April 24, 2016 – United We Stand, Divided We Fall

Acts 11:1-15

“For united we stand, divided we fall

And if our backs should ever be against the wall

We’ll be together, together, you and I”


That song probably dates me fairly well.  This is the chorus from the song, “United We Stand,” sung by the group called The Brotherhood of Man.  The rest of the song is a love song – one person making this profound dedication to another.  Basically the message is this – no matter what, our love for each other will never fail.  We will never be a house divided.

I use the title/first line of this song as the title of my sermon but I could have easily called it ‘Us vs. Them.’  It seems pretty easy for us to fall into this trap of placing dividers between ourselves and others.  When we see ourselves as part of a group, movement, or belief we simply regard those who think or act differently as ‘them.’  As we see in today’s scripture, this understanding has been around for a very long time when it comes to the Christian church.  One thing I teach during the confirmation class is church history. It is interesting when you trace all the divisions in the church beginning with the Catholic versus Orthodox, Catholic verses Protestant, and so on down to the different denominations.  What is striking are the sometimes minute differences that serve as the final straw for division.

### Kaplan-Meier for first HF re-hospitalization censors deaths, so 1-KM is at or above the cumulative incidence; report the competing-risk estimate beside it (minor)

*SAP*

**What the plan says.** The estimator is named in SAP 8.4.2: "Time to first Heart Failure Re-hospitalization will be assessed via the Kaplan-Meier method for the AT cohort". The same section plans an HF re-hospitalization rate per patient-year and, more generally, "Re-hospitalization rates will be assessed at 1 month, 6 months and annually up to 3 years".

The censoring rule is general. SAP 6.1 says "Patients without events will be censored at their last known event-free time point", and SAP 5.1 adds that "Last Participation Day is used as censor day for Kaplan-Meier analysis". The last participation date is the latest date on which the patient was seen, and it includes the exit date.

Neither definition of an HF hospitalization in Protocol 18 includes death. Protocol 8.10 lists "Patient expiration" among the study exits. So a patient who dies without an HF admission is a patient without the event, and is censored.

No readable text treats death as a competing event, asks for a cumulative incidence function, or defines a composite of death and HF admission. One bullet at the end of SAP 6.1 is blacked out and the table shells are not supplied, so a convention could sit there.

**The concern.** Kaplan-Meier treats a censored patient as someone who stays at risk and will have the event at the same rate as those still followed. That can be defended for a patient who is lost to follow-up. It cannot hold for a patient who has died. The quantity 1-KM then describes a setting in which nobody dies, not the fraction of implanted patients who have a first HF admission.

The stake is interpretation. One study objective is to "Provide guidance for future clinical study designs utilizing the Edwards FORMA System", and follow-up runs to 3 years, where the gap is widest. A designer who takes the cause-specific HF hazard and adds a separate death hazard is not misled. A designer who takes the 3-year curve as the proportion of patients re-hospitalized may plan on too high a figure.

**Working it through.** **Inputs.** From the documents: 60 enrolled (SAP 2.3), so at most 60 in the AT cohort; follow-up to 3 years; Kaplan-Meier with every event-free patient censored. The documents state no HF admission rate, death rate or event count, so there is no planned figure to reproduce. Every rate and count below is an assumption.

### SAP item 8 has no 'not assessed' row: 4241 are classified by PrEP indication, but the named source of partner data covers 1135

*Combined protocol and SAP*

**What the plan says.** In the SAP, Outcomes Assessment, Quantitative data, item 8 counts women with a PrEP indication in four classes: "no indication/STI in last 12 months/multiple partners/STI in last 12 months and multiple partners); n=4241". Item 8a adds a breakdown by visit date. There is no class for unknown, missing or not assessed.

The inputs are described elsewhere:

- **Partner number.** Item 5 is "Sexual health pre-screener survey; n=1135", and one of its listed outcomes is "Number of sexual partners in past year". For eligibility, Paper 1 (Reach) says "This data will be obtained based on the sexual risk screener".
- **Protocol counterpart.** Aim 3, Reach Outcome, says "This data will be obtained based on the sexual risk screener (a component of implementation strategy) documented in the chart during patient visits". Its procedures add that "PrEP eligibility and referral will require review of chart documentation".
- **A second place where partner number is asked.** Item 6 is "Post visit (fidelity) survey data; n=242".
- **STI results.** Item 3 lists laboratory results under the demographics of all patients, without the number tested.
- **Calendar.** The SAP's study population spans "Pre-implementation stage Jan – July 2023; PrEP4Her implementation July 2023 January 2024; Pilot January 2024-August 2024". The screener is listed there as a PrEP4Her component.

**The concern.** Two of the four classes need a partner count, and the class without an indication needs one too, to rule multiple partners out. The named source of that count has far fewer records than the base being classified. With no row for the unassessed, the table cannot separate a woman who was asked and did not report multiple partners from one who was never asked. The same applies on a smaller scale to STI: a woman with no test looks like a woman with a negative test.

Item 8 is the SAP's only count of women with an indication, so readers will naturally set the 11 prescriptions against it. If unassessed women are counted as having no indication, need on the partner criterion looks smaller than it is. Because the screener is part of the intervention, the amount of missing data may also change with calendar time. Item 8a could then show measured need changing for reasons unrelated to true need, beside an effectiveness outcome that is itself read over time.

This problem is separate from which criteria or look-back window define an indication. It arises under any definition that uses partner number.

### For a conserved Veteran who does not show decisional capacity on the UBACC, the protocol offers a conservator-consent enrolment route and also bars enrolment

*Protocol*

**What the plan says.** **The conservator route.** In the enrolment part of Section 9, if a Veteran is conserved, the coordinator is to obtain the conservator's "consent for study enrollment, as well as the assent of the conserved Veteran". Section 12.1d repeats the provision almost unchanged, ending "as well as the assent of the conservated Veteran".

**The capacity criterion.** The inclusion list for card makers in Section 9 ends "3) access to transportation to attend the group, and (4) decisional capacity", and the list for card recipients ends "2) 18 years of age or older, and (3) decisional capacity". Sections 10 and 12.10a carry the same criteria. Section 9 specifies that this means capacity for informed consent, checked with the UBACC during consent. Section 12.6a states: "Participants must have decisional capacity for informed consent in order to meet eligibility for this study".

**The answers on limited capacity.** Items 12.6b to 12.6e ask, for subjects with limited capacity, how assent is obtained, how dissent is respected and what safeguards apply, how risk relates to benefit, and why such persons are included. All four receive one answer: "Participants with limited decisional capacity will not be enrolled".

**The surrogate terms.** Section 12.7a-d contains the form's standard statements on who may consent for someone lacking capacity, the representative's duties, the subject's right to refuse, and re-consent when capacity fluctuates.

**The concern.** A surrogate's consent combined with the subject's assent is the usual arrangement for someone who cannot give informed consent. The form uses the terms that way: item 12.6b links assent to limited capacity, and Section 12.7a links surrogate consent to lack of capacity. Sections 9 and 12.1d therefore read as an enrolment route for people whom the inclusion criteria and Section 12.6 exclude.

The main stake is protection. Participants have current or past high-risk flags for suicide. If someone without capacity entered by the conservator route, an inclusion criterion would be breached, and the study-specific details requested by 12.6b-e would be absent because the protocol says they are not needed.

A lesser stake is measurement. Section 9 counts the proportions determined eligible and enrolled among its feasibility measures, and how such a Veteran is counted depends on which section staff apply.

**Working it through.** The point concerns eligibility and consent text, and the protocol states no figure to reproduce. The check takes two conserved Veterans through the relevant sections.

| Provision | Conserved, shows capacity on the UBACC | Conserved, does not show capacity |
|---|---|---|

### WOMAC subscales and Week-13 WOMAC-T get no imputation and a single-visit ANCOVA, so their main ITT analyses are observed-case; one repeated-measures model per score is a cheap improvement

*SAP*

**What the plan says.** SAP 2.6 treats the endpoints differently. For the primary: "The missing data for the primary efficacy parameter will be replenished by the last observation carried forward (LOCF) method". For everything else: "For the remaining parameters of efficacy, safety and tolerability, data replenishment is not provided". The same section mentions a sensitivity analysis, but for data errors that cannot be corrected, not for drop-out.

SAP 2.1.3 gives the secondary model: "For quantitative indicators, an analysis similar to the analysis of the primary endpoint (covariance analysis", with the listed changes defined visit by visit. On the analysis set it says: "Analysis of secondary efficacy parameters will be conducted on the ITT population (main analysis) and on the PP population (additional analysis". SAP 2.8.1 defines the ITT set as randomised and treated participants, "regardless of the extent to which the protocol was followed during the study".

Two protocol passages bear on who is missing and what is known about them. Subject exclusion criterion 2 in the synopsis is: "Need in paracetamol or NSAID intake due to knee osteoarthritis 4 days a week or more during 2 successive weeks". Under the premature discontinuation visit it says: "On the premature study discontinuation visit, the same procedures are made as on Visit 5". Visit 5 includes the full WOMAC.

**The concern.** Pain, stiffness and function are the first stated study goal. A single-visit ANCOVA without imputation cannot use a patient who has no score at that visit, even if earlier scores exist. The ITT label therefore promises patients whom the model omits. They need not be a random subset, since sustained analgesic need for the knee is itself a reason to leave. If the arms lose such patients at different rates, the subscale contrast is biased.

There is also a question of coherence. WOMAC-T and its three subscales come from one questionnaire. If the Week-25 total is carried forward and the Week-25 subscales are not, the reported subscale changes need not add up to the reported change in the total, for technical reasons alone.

For Peter the division was clearly set – the line clearly drawn between the Jews and the Gentiles. In spite of the fact that the Jews of Peter’s time were also divided between those who believed in Jesus as the resurrected Messiah and those who did not believe, the divide between Jews and Gentiles remained. The law of Moses helped to maintain the Jews as a separate people. Therefore there was a seemingly insurmountable barrier between those considered a holy, separate people – the Jews, and those considered unclean – the Gentiles.

The vision Peter received was truly remarkable. Not only did it serve to change Peter’s understanding of Jesus’ inclusiveness, it promoted a sense of unity at the most basic level.  Unity can be hard to obtain, particularly in the face of ingrained habits and prejudices. It can be harder to maintain in the face of difficulties and challenges.